The revocation of your Minnesota driving license can have devastating impacts on your life, especially if you rely on your car for work, education, or essential family purposes. With that in mind, it’s a good idea to be aware of what kind of offenses can result in one of these punishments.
There are a range of offenses that can lead to the temporary or permanent removal of your license, including driving while intoxicated (DWI). The duration of a license revocation depends on the severity of a given offense and the history of the driver.
The Different Categories of Driving License Revocation in Minnesota
Minnesota law specifies a number of situations in which driving license suspensions may occur and the conditions that apply in each scenario.
For a first-time DWI offense with no aggravating factors, you will likely face a 90-day driving license revocation. However, you may be able to reduce this to 30 days if you plead guilty to your charge.
First-time offenses with one or more aggravating factors, such as a blood alcohol concentration (BAC) of 0.16% or higher, attract revocation periods of up to a year. The same rule applies to second offenses without aggravating factors. For a repeat offense with an aggravating factor, the court may revoke your license for up to two years.
More serious offenses can result in three-, four-, and six-year driving-license suspensions. You may also face an indefinite license cancellation if the authorities determine your presence on the roads amounts to an ongoing threat to others.
Your license will likely be subject to immediate revocation following an alcohol test indicating a blood alcohol concentration of 0.08% or more, pending the outcome of the case. Refusal to take a test is likely to have the same result.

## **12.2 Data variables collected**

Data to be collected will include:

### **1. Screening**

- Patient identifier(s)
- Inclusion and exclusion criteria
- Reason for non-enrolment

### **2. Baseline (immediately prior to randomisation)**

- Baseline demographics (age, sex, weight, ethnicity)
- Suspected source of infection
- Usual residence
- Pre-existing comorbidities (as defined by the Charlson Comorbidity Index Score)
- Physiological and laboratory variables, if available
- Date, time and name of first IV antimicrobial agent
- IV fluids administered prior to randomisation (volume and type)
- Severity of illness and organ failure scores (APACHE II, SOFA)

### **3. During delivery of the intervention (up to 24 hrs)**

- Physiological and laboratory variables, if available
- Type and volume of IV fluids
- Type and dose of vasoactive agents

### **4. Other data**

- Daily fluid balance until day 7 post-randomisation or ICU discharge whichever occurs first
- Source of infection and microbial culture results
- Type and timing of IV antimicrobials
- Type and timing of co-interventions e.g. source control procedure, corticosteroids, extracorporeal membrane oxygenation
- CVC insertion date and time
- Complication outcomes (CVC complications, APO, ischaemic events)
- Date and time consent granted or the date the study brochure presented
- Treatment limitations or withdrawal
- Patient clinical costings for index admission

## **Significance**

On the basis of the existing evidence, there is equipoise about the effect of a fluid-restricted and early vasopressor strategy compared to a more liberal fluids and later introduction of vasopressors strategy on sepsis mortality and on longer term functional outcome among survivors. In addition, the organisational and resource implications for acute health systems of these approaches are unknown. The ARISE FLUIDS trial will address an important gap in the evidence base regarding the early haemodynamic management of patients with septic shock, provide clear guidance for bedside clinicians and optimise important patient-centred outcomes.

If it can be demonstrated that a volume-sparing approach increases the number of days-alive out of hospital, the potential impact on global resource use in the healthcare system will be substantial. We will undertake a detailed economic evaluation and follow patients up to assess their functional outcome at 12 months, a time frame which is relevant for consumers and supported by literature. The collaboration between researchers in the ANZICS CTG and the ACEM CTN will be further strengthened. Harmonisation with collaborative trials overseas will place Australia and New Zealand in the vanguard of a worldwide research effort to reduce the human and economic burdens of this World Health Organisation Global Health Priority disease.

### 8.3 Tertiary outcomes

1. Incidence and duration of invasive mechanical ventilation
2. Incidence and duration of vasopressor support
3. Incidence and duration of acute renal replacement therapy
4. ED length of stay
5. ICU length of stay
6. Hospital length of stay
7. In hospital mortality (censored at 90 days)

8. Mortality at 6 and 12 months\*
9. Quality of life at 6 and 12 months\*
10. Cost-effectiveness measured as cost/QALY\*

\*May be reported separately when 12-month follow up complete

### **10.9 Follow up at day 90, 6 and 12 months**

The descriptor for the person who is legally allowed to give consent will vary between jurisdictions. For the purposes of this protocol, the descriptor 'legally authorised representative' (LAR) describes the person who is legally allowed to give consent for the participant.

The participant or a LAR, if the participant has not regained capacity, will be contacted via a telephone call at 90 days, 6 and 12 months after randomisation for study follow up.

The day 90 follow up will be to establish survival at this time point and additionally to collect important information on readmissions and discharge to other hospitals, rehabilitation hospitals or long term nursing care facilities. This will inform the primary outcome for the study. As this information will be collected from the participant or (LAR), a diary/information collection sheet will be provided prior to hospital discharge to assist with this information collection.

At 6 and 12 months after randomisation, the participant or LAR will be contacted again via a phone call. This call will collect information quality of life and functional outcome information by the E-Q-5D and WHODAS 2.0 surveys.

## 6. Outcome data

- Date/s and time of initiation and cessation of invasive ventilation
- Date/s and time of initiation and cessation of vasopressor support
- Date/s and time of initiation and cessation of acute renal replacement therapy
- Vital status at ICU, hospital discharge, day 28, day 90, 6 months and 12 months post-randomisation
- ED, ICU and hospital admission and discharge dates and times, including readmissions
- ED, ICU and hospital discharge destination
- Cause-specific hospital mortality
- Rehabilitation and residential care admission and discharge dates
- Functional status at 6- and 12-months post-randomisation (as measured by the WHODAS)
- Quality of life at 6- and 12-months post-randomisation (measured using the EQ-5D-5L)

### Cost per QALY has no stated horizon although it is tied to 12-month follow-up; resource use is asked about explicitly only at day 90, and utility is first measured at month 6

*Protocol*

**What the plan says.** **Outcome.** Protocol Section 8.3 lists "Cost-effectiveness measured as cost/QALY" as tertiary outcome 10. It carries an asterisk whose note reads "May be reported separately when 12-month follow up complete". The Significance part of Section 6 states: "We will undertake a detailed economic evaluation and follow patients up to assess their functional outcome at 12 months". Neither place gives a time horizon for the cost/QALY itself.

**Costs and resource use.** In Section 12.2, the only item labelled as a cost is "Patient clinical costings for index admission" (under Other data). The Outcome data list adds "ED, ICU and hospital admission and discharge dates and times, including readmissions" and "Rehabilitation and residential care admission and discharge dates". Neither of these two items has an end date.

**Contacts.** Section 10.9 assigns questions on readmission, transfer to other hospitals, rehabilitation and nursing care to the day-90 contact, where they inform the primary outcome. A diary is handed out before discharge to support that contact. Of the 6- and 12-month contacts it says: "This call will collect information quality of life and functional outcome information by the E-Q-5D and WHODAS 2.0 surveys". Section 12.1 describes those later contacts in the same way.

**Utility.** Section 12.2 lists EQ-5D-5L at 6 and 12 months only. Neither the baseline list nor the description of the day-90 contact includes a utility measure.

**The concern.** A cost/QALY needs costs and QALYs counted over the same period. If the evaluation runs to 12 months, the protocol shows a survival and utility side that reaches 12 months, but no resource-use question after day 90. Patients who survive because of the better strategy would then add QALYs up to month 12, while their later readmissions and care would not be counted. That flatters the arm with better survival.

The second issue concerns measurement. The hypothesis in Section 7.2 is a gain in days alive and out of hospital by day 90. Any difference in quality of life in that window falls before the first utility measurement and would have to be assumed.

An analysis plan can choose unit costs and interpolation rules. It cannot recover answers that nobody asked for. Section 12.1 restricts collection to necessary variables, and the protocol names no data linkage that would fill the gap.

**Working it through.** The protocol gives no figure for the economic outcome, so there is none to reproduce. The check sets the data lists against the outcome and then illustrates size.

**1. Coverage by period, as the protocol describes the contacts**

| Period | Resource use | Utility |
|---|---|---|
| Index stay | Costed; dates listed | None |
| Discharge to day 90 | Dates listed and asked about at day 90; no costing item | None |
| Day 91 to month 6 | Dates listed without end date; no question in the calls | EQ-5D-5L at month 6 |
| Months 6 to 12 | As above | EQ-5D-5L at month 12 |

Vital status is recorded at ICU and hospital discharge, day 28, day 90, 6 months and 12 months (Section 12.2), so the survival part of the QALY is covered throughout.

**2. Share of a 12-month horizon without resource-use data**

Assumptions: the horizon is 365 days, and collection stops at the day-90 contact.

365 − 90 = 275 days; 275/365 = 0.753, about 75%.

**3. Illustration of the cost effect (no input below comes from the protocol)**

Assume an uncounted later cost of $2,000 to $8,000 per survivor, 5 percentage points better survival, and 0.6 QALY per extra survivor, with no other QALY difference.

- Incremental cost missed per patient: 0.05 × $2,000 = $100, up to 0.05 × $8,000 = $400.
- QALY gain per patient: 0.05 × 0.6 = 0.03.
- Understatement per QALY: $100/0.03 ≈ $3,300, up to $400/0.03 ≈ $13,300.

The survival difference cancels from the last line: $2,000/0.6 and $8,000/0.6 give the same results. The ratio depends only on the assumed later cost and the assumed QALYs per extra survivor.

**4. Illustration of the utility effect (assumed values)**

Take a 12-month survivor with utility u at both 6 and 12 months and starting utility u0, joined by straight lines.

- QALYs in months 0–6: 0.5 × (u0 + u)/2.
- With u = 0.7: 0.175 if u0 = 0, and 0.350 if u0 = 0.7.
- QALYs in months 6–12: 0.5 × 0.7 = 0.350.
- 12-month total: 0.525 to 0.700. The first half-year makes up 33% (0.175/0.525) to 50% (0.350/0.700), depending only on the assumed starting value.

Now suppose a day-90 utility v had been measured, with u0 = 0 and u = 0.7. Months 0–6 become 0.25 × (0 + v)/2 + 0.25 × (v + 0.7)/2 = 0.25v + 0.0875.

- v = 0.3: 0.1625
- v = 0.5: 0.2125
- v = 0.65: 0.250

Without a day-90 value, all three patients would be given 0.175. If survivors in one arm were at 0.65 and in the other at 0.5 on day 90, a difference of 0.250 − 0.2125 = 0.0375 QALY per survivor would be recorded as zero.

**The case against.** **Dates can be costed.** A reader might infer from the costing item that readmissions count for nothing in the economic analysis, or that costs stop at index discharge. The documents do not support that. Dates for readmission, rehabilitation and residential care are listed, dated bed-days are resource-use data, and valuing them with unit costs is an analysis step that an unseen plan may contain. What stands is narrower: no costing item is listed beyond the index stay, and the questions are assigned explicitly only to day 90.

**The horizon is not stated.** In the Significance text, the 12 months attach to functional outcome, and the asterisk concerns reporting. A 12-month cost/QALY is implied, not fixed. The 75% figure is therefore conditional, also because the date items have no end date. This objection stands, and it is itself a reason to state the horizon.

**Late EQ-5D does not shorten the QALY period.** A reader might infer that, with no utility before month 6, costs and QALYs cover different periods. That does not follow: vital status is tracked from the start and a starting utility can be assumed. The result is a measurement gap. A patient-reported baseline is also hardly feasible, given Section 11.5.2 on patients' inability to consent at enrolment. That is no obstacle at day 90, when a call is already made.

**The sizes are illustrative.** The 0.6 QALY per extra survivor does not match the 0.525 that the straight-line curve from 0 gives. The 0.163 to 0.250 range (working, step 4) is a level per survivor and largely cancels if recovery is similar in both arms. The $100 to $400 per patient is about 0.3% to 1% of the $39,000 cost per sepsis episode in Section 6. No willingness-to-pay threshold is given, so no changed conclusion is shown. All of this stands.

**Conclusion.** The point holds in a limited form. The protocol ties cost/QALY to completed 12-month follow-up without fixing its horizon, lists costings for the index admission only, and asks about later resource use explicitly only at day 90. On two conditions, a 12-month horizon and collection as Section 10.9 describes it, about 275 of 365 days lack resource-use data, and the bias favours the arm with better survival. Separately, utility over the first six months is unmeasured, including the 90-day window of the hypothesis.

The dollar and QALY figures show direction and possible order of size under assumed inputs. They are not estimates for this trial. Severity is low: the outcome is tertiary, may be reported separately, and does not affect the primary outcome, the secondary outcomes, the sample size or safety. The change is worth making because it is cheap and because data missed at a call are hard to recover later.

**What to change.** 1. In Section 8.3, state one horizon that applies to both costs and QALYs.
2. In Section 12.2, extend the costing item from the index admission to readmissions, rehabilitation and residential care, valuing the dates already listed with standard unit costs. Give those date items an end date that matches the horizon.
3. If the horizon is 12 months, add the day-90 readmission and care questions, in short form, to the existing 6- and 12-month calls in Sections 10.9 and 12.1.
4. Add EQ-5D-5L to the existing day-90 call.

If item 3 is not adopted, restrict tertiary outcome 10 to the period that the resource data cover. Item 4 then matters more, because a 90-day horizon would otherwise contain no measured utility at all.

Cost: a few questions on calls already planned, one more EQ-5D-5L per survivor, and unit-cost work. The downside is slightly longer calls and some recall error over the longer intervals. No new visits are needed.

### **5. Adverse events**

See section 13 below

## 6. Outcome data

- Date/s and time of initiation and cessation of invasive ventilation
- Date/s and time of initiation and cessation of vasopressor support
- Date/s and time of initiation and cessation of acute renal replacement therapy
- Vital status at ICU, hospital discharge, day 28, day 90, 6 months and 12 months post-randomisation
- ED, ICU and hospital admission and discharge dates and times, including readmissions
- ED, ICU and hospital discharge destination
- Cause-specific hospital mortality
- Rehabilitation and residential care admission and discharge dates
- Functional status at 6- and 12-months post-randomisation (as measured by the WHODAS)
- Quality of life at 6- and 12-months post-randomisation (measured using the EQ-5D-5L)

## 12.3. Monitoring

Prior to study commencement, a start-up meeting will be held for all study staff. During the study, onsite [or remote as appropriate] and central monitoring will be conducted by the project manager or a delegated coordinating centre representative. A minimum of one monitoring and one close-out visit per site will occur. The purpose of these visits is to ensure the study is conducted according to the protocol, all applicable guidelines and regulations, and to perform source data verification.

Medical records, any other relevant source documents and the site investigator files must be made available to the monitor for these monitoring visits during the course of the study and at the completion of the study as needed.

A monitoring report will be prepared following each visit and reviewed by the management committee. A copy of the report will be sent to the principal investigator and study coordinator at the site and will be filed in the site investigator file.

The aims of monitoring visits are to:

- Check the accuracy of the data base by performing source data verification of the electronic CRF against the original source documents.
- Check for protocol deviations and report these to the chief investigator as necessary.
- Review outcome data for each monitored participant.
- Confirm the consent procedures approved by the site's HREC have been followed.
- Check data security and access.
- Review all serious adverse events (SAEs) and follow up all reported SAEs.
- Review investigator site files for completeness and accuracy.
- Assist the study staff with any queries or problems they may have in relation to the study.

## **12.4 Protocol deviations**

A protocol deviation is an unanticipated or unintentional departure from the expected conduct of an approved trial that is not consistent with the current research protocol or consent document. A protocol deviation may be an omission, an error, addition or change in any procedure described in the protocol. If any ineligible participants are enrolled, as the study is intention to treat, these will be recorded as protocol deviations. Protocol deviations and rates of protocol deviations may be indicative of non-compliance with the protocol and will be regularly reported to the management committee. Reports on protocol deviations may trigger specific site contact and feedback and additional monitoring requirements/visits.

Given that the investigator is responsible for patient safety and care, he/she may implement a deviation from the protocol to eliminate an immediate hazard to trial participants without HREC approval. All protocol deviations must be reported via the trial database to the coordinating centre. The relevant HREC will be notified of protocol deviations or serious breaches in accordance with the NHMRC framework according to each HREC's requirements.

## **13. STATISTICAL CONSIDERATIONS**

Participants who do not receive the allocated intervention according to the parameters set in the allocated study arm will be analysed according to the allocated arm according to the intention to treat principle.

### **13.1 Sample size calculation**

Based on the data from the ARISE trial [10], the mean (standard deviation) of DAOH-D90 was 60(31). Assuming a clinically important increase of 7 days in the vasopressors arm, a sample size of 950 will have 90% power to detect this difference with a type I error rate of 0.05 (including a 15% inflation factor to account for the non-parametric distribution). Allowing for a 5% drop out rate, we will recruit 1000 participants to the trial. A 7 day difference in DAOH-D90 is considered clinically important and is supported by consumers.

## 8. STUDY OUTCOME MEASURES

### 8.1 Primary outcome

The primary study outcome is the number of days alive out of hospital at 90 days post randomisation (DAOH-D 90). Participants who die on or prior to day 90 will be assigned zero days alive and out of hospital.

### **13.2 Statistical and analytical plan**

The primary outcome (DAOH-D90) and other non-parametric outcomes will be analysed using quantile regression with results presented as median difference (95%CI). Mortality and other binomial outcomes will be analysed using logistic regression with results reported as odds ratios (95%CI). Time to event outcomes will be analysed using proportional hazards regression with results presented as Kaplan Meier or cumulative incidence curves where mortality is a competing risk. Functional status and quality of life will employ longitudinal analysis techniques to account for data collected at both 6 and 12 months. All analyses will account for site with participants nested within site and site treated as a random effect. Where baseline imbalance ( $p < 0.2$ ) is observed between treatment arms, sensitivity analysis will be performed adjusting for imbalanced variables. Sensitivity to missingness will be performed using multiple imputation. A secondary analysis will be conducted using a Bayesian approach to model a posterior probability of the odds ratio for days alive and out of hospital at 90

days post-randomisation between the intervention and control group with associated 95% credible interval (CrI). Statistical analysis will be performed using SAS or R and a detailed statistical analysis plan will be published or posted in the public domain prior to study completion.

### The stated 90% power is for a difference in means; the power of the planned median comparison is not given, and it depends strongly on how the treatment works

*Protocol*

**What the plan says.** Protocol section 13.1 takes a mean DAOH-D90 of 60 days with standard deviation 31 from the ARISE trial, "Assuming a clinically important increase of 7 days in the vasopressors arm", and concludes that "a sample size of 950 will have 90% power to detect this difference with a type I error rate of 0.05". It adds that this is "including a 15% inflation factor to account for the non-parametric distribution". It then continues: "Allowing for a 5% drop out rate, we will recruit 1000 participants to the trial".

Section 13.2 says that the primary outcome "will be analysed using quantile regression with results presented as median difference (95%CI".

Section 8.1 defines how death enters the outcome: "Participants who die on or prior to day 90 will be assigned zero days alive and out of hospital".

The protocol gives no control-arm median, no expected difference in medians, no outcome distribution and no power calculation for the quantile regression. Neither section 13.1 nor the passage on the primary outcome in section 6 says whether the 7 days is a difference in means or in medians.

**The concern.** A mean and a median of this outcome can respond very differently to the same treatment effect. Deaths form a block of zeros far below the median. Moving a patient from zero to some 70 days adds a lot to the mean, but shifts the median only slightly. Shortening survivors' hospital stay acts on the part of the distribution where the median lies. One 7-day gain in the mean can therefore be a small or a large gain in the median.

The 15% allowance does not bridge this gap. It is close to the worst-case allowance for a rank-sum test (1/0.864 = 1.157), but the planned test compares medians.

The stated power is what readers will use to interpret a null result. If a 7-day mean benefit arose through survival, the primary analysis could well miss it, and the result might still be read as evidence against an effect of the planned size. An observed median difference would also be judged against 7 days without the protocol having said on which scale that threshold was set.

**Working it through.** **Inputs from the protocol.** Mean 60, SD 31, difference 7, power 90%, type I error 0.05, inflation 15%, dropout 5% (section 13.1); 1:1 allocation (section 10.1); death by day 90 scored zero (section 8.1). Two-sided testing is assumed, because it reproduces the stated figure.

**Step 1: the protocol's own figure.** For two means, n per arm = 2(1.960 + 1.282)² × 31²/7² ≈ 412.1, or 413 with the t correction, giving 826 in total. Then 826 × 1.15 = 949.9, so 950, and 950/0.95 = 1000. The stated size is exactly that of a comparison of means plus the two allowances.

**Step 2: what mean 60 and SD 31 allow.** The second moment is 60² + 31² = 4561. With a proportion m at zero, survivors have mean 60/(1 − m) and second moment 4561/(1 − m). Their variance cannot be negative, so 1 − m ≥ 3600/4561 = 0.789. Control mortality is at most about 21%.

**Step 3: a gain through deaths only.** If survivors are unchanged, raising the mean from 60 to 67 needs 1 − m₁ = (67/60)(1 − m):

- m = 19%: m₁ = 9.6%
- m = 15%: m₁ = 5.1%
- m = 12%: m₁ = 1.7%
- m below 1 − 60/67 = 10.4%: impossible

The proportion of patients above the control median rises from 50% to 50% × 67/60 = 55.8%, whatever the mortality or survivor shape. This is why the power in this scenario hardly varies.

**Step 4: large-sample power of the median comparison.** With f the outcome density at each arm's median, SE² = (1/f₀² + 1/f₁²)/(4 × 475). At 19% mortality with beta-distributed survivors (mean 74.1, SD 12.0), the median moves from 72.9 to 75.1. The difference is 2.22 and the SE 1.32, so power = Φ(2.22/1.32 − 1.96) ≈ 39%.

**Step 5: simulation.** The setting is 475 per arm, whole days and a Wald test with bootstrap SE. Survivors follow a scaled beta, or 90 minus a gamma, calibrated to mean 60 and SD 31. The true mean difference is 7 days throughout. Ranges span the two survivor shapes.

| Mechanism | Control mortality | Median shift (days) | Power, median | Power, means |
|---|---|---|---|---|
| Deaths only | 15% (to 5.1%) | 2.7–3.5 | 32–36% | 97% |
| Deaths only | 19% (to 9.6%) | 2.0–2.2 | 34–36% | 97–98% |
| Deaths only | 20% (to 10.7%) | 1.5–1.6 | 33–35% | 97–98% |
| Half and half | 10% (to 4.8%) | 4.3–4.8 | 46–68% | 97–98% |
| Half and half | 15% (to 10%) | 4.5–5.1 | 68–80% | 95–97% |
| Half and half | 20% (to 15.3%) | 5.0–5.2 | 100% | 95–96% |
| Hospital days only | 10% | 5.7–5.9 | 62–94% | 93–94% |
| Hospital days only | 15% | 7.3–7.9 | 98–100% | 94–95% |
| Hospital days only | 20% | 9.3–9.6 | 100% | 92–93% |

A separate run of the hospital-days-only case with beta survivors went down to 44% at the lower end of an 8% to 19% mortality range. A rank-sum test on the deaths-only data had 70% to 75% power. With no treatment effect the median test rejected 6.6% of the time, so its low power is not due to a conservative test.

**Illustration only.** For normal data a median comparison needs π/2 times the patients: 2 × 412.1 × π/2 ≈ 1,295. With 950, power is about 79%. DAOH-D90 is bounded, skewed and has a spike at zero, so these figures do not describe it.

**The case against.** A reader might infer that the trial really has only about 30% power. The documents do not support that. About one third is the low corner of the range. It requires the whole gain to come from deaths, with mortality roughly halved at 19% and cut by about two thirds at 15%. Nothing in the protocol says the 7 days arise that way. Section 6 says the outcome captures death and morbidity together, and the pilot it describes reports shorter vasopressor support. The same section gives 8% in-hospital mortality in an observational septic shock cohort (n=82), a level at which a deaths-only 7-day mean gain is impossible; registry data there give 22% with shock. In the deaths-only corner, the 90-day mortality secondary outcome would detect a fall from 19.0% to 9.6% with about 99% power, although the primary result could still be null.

Reinstatement of Your License Following Revocation
You should note that you do not become entitled to the reinstatement of your license immediately when your revocation period elapses. Instead, you must submit an application to the Department of Public Safety, including an application fee and a reinstatement fee. Depending on your case, you may also have to pass an exam on the rules around inebriated driving, complete classes on alcohol education, or pass a driving skills test.
What Is a Limited Driving License?
If you need to drive to attend work or for another essential purpose, you may be able to apply for a limited driving license following a suspension or cancellation. Also known as a work permit, a limited license will allow you to use your vehicle for certain specific purposes, such as traveling to your place of work or study, or to a facility administering necessary healthcare.
You should note that this is not an option for every type of license revocation. In the case of DWI offenses, it is generally only available to you if you had a BAC under 0.16% at the time of your arrest and did not have prior DWI convictions. Additionally, you must be able to show you have no viable alternative means of getting where you need to go, such as public transport.
You may also have to use an ignition interlock device (IID) during your revocation period in some cases. These machines require you to complete a breath test before starting your vehicle, preventing you from driving if you test positive for alcohol.
How a Minnesota DWI Attorney Can Help You To Get Back on the Road
The revocation of your driving license in Minnesota can be a daunting prospect, particularly if you’re reliant on your car to get from place to place. However, the good news is that there are steps you can take to get back on the road if this fate does befall you.
Contact us today to discuss the best course of action for you following a Minnesota driving license revocation, or another DWI-related issue. We’ll provide a free initial review of your case.